Tom Koller's taken some big steps the past few months to remake himself for the next economy. But it seems he's retooling faster than the industry he hopes will hire him.
Laid off as a machinist in 2008, Koller entered the state's Dislocated Worker Program to retrain for a future as a computer network administrator. A source in MPR's Public Insight Network from Eden Prairie, he's letting us follow him in his quest.
He hit a milestone recently, earning his first Sun Microsystems certification. The problem? It's not clear the credential will deliver a job.
The market, he says, is looking worse than when he began training last year. He says he initially saw about 12 to 14 postings a week for computer system administrators.
"All wanted experienced people. With that many, you would expect some to also take on entry level people. Now I see maybe three a week. As for help desk staff, the number of openings seems stable, but the wage is dropping."
Koller, 50, is one of the tens of thousands of Minnesotans thrown out of work in this recession and among an unknown number retraining for a new industry because their old jobs will not be coming back.
The newest state jobless data, released today, showed December unemployment stable at 7.4 percent. Still, the state lost jobs in December and officials are are struggling to find different ways to say the same thing -- Minnesota's job growth will be spotty in 2010.
Koller's basic plans seem sound. Nationally, the Bureau of Labor Statistics sees a faster than average employment growth with excellent job prospects over the next decade for computer and information systems managers.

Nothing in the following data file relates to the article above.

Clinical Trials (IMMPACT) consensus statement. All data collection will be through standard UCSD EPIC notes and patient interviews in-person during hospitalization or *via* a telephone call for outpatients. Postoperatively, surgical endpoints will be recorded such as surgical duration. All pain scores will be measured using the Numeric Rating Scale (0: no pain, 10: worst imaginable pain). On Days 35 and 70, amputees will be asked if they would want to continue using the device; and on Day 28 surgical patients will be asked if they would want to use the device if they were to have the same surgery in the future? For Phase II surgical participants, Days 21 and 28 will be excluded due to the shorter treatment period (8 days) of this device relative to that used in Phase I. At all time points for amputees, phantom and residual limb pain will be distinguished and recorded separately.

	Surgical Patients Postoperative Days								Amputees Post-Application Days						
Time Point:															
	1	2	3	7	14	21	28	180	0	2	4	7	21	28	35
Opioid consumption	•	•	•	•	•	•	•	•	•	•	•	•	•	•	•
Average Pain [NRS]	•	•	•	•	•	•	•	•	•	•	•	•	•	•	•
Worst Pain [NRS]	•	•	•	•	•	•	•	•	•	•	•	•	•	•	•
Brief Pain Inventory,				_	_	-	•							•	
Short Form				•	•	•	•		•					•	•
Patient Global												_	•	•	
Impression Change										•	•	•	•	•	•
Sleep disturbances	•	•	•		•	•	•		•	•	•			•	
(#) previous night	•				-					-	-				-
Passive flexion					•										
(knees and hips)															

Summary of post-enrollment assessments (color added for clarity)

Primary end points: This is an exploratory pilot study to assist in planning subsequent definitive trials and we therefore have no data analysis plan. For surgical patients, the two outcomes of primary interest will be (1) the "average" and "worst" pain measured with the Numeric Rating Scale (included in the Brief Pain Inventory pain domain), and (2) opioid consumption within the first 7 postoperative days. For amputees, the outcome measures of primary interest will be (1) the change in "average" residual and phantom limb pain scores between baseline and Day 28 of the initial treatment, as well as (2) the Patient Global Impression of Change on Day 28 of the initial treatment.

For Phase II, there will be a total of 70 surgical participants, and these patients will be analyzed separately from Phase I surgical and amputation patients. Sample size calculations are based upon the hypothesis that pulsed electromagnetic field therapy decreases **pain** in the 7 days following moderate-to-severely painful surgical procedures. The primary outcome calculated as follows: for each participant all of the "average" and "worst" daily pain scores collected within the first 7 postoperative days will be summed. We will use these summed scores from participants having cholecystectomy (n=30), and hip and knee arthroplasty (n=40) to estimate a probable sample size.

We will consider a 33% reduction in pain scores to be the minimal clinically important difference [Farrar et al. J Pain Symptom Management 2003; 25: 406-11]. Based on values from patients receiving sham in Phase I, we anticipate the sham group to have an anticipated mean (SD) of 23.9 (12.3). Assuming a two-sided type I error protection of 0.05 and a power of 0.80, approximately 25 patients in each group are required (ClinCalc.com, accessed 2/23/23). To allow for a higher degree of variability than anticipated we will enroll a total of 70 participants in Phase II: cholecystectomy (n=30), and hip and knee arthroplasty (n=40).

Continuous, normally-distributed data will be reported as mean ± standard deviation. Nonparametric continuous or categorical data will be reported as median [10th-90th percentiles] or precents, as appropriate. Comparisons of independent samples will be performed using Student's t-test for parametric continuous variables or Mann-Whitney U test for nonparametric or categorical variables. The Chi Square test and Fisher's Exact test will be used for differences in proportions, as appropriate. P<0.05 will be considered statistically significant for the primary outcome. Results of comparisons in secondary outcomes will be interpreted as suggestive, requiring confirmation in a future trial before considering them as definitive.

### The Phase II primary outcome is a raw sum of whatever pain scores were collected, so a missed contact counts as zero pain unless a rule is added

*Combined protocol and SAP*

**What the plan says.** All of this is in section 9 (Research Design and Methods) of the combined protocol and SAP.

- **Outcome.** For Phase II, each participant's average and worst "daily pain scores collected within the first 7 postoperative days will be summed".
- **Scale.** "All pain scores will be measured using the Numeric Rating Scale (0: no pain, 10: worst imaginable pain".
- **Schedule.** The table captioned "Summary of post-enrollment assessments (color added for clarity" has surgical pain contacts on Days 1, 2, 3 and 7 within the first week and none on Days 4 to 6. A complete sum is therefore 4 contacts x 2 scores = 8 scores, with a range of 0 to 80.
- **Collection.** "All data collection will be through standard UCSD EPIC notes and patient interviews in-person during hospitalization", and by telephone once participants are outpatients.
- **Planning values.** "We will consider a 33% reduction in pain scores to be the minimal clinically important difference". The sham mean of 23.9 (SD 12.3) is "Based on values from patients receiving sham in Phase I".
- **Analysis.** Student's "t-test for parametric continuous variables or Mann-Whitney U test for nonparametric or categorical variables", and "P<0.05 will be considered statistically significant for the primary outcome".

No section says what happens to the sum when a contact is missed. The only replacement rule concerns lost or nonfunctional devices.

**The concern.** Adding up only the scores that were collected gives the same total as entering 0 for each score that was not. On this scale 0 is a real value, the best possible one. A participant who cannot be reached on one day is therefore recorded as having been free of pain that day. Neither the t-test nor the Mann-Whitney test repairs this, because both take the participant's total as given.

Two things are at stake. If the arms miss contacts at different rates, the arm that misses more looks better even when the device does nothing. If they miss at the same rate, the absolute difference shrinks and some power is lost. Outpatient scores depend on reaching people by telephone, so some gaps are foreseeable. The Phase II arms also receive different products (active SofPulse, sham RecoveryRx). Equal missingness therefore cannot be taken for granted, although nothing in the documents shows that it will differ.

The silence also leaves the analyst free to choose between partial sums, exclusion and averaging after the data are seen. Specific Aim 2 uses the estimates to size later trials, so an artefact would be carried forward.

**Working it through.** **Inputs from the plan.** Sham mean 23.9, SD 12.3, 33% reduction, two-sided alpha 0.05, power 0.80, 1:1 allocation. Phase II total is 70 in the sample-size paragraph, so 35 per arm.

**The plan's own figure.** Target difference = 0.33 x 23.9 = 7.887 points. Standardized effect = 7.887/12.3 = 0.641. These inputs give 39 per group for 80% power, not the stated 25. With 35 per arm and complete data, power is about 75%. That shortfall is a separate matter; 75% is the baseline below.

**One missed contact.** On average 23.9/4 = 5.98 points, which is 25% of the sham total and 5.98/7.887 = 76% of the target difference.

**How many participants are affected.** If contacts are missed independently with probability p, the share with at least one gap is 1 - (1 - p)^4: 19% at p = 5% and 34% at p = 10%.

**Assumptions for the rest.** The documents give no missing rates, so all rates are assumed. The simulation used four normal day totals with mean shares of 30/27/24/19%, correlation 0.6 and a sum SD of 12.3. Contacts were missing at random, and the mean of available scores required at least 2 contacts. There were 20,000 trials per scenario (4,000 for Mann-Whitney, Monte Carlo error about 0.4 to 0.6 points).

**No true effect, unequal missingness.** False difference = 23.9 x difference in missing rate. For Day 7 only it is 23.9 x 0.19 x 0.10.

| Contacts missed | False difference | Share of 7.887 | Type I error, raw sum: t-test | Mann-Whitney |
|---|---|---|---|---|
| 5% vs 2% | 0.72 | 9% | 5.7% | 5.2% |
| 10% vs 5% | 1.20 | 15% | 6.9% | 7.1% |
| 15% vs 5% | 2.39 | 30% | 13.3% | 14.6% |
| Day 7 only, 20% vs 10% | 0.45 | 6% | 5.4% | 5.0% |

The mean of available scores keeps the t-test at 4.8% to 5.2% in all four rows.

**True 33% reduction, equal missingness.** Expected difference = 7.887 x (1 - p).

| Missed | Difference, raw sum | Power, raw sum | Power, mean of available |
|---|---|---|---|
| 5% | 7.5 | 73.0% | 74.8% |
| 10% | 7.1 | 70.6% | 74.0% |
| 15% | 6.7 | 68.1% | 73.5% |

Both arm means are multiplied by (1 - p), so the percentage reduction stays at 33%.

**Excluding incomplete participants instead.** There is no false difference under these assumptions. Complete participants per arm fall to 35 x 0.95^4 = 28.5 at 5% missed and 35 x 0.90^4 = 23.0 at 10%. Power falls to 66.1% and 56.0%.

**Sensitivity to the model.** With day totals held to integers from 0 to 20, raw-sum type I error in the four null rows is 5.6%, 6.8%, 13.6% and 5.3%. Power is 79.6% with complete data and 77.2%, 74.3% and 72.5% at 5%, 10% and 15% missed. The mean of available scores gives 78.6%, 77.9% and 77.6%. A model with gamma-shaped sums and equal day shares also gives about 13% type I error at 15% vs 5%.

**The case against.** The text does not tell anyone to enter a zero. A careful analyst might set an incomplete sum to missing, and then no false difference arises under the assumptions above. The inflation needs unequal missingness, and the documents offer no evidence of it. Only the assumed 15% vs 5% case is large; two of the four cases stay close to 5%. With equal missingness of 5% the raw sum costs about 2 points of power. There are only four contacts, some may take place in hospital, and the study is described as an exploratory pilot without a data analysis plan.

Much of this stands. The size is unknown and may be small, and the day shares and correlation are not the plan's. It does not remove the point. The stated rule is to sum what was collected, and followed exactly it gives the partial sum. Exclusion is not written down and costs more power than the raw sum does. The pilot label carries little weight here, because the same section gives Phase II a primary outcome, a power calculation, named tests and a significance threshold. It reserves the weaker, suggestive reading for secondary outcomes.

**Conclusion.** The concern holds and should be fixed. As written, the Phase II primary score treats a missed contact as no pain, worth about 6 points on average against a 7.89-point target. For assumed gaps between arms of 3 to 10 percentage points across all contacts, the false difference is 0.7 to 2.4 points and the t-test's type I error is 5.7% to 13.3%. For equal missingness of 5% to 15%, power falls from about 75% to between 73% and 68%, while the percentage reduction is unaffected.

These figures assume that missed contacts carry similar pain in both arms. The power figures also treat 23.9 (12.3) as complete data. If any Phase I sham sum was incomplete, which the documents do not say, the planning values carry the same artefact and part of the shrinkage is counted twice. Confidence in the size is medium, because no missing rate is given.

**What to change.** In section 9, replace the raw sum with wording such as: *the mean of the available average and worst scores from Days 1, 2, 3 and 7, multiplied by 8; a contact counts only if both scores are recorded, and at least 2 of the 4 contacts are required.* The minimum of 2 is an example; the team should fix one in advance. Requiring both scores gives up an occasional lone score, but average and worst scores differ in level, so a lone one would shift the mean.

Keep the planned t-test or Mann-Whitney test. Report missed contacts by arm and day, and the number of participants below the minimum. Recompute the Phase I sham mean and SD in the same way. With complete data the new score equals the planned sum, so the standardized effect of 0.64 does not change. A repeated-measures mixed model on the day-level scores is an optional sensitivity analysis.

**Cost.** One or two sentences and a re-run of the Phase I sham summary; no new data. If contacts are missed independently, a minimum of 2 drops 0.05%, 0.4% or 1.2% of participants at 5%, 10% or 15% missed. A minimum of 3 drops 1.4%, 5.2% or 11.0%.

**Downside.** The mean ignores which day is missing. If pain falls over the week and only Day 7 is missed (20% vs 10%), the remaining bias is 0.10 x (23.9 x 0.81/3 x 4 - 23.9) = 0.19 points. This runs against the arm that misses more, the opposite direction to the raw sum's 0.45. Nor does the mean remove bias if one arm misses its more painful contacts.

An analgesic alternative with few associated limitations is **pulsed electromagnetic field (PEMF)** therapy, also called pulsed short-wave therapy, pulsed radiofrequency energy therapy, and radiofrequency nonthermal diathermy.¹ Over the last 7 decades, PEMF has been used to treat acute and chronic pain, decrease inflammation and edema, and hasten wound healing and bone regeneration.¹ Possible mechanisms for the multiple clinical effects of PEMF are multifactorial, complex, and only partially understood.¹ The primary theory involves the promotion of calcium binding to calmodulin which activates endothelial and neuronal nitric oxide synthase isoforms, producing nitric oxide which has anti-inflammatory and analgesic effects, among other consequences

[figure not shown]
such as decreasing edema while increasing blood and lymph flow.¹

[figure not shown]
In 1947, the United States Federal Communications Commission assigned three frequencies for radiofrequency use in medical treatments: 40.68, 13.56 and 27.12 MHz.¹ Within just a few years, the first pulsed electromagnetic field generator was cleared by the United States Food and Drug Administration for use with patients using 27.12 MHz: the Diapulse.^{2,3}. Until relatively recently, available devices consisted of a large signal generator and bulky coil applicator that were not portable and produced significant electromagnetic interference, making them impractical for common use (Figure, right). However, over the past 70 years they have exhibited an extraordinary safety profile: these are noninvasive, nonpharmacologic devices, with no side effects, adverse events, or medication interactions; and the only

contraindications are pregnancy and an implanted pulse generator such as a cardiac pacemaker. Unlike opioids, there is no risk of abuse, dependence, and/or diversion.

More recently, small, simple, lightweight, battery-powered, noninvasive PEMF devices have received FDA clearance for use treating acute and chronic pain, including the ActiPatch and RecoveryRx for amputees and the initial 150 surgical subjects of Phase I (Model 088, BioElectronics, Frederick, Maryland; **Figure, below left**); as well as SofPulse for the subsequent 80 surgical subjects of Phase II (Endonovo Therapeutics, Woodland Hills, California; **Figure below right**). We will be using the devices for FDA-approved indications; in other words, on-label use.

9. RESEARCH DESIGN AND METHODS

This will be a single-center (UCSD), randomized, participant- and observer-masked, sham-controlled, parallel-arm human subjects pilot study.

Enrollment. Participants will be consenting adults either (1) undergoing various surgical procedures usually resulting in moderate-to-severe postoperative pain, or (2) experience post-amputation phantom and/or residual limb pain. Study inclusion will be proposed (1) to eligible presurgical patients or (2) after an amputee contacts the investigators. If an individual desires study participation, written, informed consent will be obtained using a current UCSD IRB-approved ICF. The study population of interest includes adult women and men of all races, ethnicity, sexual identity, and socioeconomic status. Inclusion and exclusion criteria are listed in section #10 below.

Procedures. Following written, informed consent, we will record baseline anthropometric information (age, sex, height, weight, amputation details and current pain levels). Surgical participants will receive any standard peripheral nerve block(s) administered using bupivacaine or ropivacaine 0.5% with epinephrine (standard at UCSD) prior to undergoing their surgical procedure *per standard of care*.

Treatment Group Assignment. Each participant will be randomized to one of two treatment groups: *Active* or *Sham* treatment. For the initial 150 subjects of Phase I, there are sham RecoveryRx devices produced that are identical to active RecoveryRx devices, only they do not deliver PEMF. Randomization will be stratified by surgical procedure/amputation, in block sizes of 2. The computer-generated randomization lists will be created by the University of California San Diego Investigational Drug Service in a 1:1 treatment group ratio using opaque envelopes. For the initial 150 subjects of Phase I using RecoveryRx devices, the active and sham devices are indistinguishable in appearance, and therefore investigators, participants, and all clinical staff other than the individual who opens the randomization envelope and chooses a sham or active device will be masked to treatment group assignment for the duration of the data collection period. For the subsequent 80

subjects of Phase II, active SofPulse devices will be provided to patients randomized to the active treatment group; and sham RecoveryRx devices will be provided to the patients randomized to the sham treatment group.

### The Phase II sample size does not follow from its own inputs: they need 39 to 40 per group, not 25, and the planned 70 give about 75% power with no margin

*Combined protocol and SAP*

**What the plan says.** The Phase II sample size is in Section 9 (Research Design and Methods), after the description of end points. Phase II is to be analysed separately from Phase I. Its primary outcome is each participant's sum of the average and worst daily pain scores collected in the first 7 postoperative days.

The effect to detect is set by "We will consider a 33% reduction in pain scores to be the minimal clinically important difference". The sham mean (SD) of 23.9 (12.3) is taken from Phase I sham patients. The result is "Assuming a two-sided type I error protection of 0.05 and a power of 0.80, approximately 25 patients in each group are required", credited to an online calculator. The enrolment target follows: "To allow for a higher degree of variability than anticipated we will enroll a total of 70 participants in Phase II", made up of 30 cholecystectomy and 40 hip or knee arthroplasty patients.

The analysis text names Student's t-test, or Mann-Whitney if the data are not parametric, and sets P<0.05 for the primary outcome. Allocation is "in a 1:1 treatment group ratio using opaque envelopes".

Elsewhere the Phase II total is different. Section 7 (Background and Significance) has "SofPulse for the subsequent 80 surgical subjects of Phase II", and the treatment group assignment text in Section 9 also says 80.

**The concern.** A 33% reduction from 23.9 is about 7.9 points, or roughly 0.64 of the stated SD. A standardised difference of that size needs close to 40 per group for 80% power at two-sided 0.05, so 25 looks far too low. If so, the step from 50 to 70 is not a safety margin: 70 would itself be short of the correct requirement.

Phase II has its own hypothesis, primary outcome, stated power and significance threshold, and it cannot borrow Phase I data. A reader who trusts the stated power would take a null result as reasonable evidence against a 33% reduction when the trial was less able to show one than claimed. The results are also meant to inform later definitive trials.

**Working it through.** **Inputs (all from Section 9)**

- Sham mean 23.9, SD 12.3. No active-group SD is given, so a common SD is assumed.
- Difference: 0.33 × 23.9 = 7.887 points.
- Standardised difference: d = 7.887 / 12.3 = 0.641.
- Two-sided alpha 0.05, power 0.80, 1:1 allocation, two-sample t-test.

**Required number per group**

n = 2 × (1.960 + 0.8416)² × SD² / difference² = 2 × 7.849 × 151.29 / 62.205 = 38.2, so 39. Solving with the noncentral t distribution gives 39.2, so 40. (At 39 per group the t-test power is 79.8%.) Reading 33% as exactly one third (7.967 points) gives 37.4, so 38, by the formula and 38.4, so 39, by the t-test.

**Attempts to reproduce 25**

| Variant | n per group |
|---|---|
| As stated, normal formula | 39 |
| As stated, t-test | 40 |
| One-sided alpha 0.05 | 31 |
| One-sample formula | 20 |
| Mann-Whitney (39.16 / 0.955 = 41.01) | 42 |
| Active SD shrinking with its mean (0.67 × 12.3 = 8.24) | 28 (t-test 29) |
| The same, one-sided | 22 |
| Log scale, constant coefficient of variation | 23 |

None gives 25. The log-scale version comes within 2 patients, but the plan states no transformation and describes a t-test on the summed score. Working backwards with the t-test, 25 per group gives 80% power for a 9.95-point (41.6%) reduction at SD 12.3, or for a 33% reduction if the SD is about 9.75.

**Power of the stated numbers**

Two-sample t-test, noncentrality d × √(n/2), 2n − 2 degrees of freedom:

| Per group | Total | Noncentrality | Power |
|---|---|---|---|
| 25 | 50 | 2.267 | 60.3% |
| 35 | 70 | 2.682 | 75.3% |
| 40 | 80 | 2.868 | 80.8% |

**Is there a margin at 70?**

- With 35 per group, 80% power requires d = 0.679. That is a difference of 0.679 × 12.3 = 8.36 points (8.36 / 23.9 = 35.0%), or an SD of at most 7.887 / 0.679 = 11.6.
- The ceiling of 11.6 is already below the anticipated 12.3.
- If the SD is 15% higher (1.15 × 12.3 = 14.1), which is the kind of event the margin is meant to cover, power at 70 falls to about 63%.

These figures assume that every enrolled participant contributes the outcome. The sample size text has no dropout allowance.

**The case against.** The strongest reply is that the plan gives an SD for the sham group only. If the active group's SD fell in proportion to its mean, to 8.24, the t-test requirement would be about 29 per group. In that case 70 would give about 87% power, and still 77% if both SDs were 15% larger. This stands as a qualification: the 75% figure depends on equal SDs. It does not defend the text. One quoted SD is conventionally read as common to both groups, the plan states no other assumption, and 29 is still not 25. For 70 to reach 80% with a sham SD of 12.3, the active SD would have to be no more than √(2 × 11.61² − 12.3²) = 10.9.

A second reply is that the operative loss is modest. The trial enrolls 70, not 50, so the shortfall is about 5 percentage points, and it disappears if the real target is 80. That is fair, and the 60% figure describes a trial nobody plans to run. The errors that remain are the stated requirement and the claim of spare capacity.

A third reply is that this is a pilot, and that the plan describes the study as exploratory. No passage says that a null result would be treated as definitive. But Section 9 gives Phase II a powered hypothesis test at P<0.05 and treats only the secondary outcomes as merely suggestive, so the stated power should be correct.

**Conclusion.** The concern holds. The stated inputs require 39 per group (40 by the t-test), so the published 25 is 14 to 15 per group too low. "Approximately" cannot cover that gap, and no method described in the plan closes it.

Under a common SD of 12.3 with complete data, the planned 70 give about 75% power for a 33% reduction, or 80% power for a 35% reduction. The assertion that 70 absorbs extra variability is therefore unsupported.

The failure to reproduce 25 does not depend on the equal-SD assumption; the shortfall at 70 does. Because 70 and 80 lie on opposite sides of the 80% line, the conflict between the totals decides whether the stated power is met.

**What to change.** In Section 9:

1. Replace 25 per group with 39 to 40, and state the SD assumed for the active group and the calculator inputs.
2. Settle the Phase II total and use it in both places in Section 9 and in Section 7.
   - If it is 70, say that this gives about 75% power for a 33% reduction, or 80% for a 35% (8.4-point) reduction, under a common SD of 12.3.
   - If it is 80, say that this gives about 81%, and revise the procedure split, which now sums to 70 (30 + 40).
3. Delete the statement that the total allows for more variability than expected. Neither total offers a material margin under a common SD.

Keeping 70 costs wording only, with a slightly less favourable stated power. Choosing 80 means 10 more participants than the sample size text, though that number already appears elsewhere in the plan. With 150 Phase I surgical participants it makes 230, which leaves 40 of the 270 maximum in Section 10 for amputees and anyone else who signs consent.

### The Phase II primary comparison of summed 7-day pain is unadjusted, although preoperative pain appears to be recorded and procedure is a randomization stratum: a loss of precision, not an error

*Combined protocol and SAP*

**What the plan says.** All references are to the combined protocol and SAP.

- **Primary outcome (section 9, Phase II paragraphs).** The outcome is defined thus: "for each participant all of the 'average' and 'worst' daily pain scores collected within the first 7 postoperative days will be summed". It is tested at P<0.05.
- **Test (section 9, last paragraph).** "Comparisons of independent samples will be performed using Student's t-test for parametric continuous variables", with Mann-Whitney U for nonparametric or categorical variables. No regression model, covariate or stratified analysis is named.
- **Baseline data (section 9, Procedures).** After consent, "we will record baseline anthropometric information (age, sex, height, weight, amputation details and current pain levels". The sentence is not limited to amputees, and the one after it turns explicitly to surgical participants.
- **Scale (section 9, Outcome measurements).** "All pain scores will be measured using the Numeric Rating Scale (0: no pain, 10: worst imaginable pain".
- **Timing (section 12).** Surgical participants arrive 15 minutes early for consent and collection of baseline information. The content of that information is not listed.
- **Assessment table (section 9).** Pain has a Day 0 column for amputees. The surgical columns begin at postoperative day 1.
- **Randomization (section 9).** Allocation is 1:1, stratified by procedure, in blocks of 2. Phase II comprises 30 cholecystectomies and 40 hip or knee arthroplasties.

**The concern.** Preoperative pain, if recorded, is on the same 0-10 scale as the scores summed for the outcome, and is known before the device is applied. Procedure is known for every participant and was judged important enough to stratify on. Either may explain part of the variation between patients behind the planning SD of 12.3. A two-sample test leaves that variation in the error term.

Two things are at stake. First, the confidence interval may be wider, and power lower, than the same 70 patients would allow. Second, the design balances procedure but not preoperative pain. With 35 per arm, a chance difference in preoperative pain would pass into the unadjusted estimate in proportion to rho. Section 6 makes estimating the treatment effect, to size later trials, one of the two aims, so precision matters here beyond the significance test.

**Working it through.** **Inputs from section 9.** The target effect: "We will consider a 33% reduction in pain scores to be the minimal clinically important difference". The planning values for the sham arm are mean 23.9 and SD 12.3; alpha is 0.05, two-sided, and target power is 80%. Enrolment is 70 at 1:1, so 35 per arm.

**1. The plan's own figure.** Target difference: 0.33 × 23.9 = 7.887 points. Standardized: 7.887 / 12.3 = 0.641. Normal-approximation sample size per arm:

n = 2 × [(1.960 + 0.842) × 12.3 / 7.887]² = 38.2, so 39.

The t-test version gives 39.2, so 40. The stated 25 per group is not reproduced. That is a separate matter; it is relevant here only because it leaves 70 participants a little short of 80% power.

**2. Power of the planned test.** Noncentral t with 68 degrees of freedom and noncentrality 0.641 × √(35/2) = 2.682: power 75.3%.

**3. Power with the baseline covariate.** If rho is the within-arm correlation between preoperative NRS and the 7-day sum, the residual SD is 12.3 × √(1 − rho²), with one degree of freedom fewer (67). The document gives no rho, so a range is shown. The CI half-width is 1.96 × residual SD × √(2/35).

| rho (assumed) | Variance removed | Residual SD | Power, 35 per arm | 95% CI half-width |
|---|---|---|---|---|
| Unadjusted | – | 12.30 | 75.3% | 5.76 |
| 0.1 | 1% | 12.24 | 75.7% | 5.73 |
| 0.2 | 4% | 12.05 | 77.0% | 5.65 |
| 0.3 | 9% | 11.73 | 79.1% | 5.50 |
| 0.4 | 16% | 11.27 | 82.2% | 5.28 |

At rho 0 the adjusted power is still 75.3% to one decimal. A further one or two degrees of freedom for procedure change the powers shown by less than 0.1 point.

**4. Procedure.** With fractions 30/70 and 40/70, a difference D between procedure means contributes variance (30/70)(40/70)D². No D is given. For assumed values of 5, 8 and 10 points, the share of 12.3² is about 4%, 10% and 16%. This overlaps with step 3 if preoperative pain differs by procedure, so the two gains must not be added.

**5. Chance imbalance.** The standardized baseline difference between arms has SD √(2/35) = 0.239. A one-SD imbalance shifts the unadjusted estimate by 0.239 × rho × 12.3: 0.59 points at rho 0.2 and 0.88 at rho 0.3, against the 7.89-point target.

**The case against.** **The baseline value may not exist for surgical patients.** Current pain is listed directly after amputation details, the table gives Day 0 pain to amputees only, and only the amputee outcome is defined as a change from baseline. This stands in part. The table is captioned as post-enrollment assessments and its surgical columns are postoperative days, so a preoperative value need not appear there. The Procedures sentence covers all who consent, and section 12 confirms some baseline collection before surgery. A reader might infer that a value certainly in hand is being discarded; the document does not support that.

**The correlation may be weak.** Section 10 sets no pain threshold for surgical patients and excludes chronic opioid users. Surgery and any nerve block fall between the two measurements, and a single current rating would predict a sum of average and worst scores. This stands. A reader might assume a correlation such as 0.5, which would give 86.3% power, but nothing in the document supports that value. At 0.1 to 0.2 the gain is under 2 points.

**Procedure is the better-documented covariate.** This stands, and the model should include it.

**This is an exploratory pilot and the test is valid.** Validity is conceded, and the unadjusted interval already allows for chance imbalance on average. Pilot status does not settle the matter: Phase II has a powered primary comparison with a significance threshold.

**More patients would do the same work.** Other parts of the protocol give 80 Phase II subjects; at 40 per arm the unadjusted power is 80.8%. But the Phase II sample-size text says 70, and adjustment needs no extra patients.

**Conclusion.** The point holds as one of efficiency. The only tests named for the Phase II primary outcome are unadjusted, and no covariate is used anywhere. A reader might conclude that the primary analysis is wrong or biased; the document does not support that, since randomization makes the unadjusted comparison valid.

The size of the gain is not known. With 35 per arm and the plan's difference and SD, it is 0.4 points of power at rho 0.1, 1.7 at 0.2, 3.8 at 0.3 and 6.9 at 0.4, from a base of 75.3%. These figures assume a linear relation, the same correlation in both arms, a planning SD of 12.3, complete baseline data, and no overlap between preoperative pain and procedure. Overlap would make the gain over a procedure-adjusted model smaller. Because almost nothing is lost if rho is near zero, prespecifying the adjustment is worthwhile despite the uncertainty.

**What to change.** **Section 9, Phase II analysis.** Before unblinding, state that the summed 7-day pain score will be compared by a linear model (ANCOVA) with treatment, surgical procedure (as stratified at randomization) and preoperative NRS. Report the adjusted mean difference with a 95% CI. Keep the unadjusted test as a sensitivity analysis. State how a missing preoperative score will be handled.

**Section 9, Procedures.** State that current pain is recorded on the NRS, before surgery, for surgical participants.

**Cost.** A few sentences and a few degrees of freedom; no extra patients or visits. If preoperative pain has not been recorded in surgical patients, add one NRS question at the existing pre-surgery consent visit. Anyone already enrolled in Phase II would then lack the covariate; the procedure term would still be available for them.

But it's hard to see that rosy future.
Koller figures he has about six weeks of unemployment benefits left and about two months of savings after that. Thanks to a stint in the Marines, he gets health care through the Veterans Administration. But he has to hope that a recovery in the IT business will come soon.
"While there is hope I won't have to find free food and housing, things are very precarious," he says. "My immediate value in the job market has increased quite a bit, and my long term plans are looking slightly better."
Today, in the mail, I received an application from an IT consulting firm. It is regarding a help desk position with good pay I applied to on craigslist. In my cover letter I included my current fluid goals and told them to 'challenge me to the point of abuse.'
I know a mailed application is still no guarantee, but in this economic mess, even an emailed rejection letter is rare good news. This is genuine hope.